A film crew goes to a tropical island for an exotic location shoot and discovers a colossal ape who takes a shine to their female blonde star. He is then captured and brought back to New York City for public exhibition.
s expedition to rescue Maple White, who has been marooned at the top of a high plateau. Joined by hunter John Roxton, and others, the group goes to South America, where they do indeed find a plateau inhabited by pre-historic creatures, one of which they even manage to bring back to London with them.Written by
Ron Kerrigan <firstname.lastname@example.org>
At the base of the plateau cute little bears are identified as adult 'spectacle bears'. Spectacled bears, last species of flat-faced bears, are only in the Andes mountains and grow to 300 to 400 pounds. See more »
At the beginning of their boat journey in the Amazon forest, a bird appears in the bushes at the right side of the screen. The bird is obviously thrown into the shot by someone. See more »
And I'm not here tonight to defend my statements - - but to demand that a committee be formed to go back to the Lost World with me -...
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The 2016 restoration by Serge Bromberg's Lobster Films has added considerable footage. This extends the film to 103 minutes, close to its original running time. The main thing missing is a scene of cannibals attacking the expedition members as they travel upriver to the controversial plateau, as well as a few other brief moments. See more »
Although the existing versions all have missing portions, and although the film is obviously old-fashioned in several respects, the original "The Lost World" is still a fine film and very entertaining. It has an exciting and interesting story with some good characters and acting, and the dinosaur action, terrific for its time, is still quite watchable.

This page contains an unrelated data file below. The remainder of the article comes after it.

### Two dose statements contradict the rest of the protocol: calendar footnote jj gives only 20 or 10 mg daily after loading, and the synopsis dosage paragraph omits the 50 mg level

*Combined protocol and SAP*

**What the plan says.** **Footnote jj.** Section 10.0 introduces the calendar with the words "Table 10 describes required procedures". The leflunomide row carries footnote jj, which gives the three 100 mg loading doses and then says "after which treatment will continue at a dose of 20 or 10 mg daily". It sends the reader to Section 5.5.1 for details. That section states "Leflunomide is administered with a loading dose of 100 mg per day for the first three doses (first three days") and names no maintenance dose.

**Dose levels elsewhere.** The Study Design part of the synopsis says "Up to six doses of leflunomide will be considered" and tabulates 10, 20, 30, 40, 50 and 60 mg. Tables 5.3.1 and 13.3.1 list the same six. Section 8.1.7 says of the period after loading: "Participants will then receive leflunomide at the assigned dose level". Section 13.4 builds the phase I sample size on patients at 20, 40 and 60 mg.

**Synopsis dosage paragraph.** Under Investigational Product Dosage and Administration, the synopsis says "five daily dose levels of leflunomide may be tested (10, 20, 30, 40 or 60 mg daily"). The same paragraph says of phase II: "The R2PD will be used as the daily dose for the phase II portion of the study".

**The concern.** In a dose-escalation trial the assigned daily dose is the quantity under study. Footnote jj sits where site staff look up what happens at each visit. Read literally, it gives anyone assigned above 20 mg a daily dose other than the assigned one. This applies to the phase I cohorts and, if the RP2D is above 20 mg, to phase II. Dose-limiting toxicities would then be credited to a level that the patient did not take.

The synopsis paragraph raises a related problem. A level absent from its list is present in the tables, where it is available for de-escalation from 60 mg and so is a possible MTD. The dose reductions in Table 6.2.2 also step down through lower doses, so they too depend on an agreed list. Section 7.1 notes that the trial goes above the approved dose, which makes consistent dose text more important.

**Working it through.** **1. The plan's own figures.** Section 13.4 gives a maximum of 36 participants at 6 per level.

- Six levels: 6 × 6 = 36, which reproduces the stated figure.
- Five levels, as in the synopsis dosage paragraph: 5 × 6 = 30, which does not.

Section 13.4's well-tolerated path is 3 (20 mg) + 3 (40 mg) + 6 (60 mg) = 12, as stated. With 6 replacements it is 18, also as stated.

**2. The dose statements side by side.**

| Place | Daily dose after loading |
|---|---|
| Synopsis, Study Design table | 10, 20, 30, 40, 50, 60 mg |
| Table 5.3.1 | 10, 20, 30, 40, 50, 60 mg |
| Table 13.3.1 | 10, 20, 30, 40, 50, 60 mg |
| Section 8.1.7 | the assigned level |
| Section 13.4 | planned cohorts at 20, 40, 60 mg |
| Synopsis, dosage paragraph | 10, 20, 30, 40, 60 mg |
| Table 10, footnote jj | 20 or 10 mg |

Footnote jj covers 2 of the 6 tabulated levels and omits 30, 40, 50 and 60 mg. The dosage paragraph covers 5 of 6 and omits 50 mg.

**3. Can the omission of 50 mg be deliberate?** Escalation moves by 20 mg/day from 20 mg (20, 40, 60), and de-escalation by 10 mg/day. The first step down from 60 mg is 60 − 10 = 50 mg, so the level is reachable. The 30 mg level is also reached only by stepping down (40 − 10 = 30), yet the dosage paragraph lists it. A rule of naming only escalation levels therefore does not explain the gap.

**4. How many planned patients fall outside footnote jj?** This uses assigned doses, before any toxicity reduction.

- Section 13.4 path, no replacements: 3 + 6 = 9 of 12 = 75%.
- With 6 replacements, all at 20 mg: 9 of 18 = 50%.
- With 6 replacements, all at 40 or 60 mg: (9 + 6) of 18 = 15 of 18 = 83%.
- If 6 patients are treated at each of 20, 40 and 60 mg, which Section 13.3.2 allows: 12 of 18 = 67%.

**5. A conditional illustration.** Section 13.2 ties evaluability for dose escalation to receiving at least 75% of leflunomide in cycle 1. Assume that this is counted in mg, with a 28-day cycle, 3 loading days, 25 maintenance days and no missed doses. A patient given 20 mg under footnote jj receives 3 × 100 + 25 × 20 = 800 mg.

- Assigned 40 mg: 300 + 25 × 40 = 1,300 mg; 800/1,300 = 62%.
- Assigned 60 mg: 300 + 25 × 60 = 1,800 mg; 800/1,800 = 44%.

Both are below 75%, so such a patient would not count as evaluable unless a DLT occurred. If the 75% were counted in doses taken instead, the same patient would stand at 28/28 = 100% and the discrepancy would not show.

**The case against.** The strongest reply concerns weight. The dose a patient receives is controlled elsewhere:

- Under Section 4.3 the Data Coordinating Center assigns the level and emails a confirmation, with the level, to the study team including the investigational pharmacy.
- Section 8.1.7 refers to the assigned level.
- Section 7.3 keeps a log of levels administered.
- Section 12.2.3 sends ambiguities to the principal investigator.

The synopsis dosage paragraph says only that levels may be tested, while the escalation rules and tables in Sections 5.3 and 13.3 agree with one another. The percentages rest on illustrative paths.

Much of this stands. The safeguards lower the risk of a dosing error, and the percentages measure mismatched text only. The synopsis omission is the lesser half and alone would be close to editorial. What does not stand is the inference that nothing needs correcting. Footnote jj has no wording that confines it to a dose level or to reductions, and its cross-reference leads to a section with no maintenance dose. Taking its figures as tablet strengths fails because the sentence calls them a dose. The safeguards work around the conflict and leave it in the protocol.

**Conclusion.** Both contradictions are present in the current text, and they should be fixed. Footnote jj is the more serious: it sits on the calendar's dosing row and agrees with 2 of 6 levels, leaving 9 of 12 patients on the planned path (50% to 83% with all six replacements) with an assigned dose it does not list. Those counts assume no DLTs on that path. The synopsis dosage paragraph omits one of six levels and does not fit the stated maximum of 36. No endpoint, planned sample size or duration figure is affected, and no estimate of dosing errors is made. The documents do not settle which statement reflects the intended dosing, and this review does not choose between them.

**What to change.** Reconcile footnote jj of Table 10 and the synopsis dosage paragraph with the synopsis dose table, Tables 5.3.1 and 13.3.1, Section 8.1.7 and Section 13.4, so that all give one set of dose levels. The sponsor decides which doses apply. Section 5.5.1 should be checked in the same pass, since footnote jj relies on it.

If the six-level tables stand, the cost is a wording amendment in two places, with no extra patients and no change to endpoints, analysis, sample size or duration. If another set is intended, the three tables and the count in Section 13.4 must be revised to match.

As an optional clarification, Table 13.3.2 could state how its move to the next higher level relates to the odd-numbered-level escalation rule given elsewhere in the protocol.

Besides the adventure story about dinosaurs and other prehistoric creatures, there is also some decent human drama with a few interesting characters. The earnest young journalist out to prove himself, the bad-tempered but brilliant scientist, the devoted daughter searching for her missing father, and the rest, are all slightly exaggerated, but most also contain some real substance. There is a good cast to bring these characters to life.
Naturally, the animals are the big stars, and although the special effects do not compare with what is done today, the dinosaur action is still creative, entertaining and worth watching. There are also some good shots of live animals living in the Amazon area where the expedition takes place.
This is certainly recommended for those who enjoy silent films. It would also be interesting viewing for those who are more used to modern films of the genre - you'll see a lot of the ideas that were later used in films that are more familiar today.
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